An Interview with Paolo Fucili

Updated: Oct 17

by Gordon Nary



Gordon: What are some of the challenges of being a Vatican Correspondent?


Paolo: It's not easy to answer this question in a nutshell. Their challenges are very many because in this field there is always something new to learn. But the biggest challenge is surely the perspective through which to tell the life of the Vatican and the Catholic Church. And here I remember Pope Francis' advice to the journalists who arrived in Rome in 2013 to cover the conclave, journalists of various backgrounds and orientations, Catholic and non-Catholic. Francis, who had been elected pope three days earlier, recommended to all to observe the facts and events in the life of the Church "in a way which is sensitive to the right context in which they need to be read, namely that of faith” because these facts "have one particular underlying feature: they follow a pattern which does not readily correspond to the “worldly” categories which we are accustomed to using, and so it is not easy to interpret and communicate them to a wider and more varied public”.


I often ask myself whether it is really possible, and how, to do journalism on Church and religious themes by excluding from your own horizon categories such as 'faith', 'mystery', and 'spirituality', as if they hadn't intellectual dignity. I think also that it would be useful for anyone to ask themselves this question, regardless of their religious convictions. Otherwise, the risk is to flatten the Church's narrative to other categories of thought, namely the categories of politics, entertainment, and marketing. And this is exactly what unfortunately happens in the vast majority of newspapers and TV, speaking about the Church and religion.


Gordon: What are some of the stories that you covered that you are proudest of?


Paolo: After more than 20 years of career, I would say that the strongest and most touching experiences and the reports which I am most proud of are those I have done mainly outside Rome, in Italy and abroad, in the many trips I have made both following the Pope and for other occasions, but always dealing with the Catholic Church and religious issues in general.


My job has made me touch so many tragedies of today and so many painful pages of history! I am thinking of Auschwitz, the museum of the victims of communism in Vilnius, Lithuania, the museum in Nagasaki that commemorates the explosion of the atomic bomb in 1945, and the churches in Iraqi Kurdistan devastated by the deaths. I have visited slums, hospitals, and soup kitchens, where I had countless encounters with a lot of people.


I think of the eyes of a former prostitute, rescued by a very brave priest from the criminal racket that runs prostitution in Italy. Or the shyness of an old woman who a few days later would have opened the door of her miserable house to the Pope, in a poor neighborhood in Asuncion, Paraguay. Or the children of a Nairobi slum, so many, so poor, who radiated happiness and joie de vivre. I have seen churches, shrines, synagogues, and mosques, trying with my modest means to tell the power of the religious sentiment of enormous masses of men, even today, in the third millennium.


If you ask me which country has seduced me more than any other, I say without hesitation Brazil, which in a fortnight of travel has entered my soul. If you want me to quote you a report, then I say the one I shot on the Orthodox churches that are falling into ruin in the northern part of Cyprus, which is undergoing a real cultural genocide by Turkey.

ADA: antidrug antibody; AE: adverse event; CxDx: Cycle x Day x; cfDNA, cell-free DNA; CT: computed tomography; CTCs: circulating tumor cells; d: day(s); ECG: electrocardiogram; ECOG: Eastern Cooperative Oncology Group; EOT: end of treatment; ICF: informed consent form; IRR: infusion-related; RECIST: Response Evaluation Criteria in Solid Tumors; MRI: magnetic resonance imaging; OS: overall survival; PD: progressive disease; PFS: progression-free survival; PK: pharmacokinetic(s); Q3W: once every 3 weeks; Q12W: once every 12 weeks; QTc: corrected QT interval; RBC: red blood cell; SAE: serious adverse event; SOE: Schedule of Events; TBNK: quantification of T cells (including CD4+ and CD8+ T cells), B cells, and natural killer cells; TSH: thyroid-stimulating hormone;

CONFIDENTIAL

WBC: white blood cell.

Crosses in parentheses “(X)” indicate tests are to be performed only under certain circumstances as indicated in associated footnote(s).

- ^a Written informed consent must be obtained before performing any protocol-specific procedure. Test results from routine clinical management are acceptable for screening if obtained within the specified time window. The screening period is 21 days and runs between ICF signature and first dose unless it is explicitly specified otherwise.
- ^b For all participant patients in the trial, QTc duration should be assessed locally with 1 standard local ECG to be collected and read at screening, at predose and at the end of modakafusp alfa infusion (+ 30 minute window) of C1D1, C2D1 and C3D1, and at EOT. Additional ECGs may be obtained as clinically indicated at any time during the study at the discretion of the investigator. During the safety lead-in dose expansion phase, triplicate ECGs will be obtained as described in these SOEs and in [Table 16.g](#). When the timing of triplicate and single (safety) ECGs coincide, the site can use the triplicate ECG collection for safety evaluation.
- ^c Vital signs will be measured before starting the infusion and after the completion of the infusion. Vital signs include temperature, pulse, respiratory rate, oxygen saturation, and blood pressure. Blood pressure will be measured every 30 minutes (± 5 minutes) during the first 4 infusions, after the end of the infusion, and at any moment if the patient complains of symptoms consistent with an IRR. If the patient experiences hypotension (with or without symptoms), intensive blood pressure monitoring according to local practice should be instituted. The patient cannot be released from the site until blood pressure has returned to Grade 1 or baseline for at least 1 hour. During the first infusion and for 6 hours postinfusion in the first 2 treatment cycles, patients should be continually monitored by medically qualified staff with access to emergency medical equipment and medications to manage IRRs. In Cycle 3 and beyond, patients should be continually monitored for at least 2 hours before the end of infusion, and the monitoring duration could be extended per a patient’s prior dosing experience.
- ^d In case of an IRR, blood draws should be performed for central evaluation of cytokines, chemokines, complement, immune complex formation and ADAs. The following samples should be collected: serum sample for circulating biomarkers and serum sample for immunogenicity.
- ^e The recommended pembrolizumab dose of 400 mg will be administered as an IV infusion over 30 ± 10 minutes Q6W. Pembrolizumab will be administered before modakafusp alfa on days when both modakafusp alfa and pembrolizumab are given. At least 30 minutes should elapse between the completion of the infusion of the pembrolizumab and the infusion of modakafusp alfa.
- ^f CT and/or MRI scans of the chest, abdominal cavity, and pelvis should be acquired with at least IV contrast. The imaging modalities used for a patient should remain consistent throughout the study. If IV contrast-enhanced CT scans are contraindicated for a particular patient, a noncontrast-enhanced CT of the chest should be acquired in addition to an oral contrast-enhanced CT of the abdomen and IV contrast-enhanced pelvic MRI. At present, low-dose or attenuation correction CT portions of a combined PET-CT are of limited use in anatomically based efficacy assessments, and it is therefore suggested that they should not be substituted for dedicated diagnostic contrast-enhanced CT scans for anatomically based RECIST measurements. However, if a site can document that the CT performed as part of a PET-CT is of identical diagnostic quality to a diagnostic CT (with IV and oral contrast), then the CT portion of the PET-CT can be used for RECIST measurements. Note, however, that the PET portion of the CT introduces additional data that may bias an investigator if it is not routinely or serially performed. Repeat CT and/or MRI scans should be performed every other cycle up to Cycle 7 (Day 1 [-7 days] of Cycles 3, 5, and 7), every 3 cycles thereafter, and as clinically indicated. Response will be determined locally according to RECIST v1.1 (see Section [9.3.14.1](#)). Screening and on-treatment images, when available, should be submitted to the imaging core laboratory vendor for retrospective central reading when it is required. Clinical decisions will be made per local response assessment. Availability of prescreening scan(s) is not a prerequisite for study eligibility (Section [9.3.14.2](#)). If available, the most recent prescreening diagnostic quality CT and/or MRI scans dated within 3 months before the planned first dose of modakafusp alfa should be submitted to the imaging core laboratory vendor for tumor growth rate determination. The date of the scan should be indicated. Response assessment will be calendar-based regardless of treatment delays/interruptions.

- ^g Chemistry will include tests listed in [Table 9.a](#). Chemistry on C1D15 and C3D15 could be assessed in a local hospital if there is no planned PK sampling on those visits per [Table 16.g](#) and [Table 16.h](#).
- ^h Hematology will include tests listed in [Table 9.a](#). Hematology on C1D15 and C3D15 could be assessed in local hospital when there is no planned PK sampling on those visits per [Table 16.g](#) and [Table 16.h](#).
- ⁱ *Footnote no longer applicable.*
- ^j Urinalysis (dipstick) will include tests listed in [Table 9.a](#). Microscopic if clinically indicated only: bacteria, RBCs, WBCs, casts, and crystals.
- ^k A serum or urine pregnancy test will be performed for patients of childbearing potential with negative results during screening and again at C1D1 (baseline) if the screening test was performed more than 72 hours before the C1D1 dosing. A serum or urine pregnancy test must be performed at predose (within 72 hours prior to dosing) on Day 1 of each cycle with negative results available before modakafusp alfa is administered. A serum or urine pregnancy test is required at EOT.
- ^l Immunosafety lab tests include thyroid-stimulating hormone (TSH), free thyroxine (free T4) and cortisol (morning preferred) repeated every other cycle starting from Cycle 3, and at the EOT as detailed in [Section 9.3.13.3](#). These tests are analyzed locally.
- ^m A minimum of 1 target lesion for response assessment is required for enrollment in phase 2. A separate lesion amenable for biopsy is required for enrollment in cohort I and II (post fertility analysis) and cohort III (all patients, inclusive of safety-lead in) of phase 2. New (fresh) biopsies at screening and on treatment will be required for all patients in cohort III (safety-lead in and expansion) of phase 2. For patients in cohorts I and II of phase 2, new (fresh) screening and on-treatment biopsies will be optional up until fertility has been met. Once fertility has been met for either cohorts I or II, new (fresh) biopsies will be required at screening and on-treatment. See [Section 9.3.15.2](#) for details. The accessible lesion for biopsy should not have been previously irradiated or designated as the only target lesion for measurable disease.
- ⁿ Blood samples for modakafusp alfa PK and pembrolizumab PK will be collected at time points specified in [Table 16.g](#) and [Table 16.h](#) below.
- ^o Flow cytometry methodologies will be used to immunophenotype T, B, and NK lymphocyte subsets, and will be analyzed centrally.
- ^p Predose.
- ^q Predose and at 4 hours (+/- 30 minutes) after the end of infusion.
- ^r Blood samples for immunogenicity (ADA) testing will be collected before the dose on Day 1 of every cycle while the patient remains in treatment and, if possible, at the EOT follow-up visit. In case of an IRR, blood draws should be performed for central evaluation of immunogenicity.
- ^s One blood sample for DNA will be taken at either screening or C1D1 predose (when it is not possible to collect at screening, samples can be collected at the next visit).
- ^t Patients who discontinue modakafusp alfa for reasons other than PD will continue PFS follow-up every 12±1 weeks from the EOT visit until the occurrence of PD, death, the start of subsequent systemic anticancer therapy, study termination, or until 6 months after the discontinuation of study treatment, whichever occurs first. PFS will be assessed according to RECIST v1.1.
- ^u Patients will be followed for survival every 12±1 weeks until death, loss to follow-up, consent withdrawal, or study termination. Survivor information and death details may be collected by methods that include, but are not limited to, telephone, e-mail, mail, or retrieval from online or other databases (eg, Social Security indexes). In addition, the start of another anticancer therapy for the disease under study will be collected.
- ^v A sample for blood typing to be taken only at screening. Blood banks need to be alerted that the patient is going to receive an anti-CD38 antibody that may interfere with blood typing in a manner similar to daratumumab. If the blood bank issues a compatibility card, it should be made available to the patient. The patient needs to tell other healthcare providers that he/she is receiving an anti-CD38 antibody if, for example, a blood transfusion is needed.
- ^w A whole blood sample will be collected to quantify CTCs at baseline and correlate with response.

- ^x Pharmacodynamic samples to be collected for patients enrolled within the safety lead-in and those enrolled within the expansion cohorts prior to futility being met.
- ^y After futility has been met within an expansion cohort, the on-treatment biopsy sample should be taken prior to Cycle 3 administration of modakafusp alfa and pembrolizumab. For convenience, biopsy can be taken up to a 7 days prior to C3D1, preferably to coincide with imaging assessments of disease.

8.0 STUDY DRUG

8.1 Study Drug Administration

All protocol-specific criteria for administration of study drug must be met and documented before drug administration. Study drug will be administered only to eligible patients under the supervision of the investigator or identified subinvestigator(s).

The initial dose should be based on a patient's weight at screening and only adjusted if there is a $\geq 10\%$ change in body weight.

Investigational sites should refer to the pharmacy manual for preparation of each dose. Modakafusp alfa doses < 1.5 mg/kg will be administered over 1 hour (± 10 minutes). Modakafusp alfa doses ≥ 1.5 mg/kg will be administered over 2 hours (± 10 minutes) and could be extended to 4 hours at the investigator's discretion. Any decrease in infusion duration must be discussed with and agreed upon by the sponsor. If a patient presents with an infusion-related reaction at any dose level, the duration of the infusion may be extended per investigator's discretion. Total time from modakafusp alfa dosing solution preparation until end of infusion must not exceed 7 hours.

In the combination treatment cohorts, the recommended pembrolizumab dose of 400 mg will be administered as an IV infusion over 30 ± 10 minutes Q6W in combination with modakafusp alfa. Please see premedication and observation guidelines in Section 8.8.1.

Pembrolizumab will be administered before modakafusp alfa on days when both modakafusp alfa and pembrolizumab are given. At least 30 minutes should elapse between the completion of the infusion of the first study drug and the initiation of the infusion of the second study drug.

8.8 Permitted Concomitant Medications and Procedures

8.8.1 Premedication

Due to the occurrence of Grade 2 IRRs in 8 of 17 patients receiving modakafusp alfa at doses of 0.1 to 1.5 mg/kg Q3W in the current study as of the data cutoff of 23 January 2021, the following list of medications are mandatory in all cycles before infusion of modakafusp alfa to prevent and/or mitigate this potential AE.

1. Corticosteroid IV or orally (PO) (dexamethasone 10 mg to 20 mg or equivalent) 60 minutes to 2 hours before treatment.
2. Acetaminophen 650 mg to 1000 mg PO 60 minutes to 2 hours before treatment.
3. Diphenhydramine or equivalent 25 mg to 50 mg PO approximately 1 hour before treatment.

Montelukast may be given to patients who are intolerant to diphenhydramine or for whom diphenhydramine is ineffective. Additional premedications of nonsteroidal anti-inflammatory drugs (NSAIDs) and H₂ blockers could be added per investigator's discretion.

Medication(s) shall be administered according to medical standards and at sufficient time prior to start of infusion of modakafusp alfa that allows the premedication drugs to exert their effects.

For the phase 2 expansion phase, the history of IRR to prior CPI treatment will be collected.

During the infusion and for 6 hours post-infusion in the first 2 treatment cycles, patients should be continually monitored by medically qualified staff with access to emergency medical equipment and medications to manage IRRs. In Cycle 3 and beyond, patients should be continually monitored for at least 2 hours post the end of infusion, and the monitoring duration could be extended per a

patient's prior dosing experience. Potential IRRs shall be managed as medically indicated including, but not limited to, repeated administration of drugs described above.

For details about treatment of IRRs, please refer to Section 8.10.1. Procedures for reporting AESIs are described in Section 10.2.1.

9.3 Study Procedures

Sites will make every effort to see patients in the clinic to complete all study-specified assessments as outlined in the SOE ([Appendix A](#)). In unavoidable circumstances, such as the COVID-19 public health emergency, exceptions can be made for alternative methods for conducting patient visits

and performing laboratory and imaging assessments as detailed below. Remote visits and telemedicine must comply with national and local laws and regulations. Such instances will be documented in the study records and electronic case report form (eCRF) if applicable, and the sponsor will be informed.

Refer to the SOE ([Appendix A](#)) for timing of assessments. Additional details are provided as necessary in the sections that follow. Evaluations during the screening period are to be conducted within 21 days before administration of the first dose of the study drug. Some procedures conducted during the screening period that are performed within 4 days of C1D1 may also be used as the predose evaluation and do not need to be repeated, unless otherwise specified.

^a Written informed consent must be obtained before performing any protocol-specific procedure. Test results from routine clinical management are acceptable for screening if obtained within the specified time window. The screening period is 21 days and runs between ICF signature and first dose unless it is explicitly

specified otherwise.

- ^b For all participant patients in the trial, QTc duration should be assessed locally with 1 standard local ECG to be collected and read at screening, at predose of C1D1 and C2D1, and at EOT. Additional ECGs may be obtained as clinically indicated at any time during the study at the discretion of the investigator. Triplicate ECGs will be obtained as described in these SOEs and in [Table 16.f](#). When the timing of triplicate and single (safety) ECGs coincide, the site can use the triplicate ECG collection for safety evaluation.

Not everything is always good! I was once in Bosnia, to cover the annual interreligious meeting of the Community of Saint Egidio. I remember the museum located next to Sarajevo airport, which reminds of the war in the former Yugoslavia in the 1990s. The museum was set up right around the entrance of the tunnel that passed under the airport runway, connecting Sarajevo, besieged by the Serbs, with the rest of the world, less than a metre high and wide! Then, the next night, I stumbled upon a police raid on my hotel. I was woken up suddenly, in the middle of the night, by a policeman who knocked violently on my door, his face covered and his rifle pointed at me. They thought that a drug dealer wanted all over the world was hiding in that hotel... But I survived!


Gordon: When did you attend the University of Bologna, what degree did you earn, and what is one of your favorite memories when you attended there?


Paolo: I graduated in 1995 in ancient Greek literature, in the Faculty of Literature and Philosophy at the University of Bologna, discussing a thesis on the fragments of Mnesimachus, an Athenian comic poet of the 4th century BC. Bologna was my first impact with a big city, or at least bigger than my small birth town, Fano, which has only 60,000 inhabitants. Then I also returned to Bologna for my military service, which was compulsory in Italy at the time.


Among other things, the University of Bologna is old and very prestigious. In Italy, we say that I had the “sacred fire” of literature and classical languages, Latin and Greek. At that time I wanted my future life to be all like that, dedicated to study and research. My dream was a university career, which in Italy, however, is very long and bumpy. But the Divine Providence had other plans for me, probably even better ones, I can say today.


Gordon: When did you attend the Vatican School of Library Science and what degree did you earn?


Paolo: This was another step in my training, between 1998 and 1999. I had the opportunity to attend the courses of the Library Science Vatican School, obtaining a degree in Library Science. In the meantime, however, another 'sacred fire' had begun burning inside me, journalism. The spark was the collaboration with the weekly newspaper of my diocese, where I still occasionally write articles.


Gordon: When did you work as a Journalist at FIDES International Press Agency and what was one of the stories that you covered?


Paolo: Moving to Rome, to attend the Library Science school, offered me the chance to know the director of Fides (the press agency of the then Congregation for the Evangelization of Peoples), Father Bernardo Cervellera, a PIME (Pontifical Institute for Foreign Missions) missionary now living in Hong Kong. He hired me with the task of both working in the editorial office at Fides and carrying out secretarial tasks for the production of a TV documentary which Father Cervellera was involved. This was my real working apprenticeship, as a journalist, in a professional newsroom. The memories are now rather distant in time, but I remember well an article on Venezuela, which had just fallen into the hands of the dictator Hugo Chavez, and already the first contrasts had arisen with the local church...